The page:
Udeh-Momoh C, Watermeyer T, Sindi S, et al., 2021, Health, lifestyle and psycho-social determinants of poor sleep quality during the Early Phase of the COVID-19 pandemic: a focus on UK older adults deemed clinically extremely vulnerable, Frontiers in Public Health, ISSN: 2296-2565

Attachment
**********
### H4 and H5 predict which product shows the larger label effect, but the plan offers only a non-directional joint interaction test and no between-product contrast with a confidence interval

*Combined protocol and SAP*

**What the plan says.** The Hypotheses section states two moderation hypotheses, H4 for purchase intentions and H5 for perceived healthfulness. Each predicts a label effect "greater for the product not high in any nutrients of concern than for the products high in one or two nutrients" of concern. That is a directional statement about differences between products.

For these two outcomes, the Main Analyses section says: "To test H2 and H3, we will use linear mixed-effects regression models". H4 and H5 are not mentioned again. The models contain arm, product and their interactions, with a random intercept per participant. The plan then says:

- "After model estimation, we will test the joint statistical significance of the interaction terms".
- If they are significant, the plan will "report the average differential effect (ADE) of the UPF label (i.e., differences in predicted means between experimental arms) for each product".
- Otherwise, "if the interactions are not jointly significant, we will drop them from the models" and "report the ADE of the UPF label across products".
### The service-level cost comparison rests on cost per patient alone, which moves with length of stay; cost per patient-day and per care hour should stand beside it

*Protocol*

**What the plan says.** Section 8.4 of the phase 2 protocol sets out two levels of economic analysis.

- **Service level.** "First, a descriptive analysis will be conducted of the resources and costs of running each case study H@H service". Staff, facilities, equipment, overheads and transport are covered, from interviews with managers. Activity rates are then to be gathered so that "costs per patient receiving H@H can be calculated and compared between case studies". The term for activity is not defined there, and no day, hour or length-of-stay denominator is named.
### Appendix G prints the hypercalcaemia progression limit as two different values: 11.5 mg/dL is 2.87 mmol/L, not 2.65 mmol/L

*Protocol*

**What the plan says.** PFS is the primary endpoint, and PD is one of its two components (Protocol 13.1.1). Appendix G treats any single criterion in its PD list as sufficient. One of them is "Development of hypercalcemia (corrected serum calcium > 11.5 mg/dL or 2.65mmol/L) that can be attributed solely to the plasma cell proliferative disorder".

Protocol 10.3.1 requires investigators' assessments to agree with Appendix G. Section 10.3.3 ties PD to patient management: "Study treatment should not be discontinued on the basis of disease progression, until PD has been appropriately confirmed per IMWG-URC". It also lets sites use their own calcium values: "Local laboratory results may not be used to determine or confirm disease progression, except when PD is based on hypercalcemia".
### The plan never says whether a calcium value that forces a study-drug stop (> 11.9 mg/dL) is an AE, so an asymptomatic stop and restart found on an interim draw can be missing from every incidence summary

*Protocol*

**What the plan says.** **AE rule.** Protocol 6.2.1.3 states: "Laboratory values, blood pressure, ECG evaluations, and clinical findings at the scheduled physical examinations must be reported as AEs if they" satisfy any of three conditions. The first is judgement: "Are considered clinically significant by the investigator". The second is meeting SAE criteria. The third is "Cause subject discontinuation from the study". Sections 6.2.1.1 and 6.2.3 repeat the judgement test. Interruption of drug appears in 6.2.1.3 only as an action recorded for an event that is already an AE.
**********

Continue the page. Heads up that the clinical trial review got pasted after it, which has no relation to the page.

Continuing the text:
Background: Several studies have assessed the impact of COVID-19-relatedlockdownson sleep quality across global populations. However, no study to date has specifically assessed at-riskpopulations, particularly those at highest risk of complications from coronavirus infection deemed “clinically-extremely-vulnerable-(COVID-19CEV)” [as defined by Public Health England, 2020].Methods: In this cross-sectional study, we surveyed 5,558 adults aged ≥50 years (of whom 523 met criteria for COVID-19CEV) during the first pandemic wave that resulted in a nationwide-lockdown (April-June 2020) with assessments of sleep quality (an adapted sleep scale that captured multiple sleep indices before and during the lockdown), health/medical, lifestyle, psychosocial and socio demographic factors. We examined associations between these variablesand sleep quality;and explored interactions of COVID-19CEV status with significant predictors of poor sleep,to identify potential moderating factors. Results: 37% of participants reported poor sleep quality which was associated with younger age, female sex and multimorbidity. Significant associations with poor sleep included health/medical factors: COVID-19 CEV status, higher BMI, arthritis, pulmonary disease, and mental health disorders; and the following lifestyle and psychosocial factors: living alone, higher alcohol consumption, an unhealthy diet and higher depressive and anxiety symptoms. Moderators of the negative relationship between COVID-19 CEV status and good sleep quality were marital status, loneliness, anxiety and diet. Within this subgroup, less anxious and less lonely males, as well as females with healthier diets, reported better sleep. Conclusions: Sleep quality in older adults was compromised during the sudden unprecedented nation-wide lockdown due to distinct modifiable factors. An important contribution of our study is the assessment of a &ldquo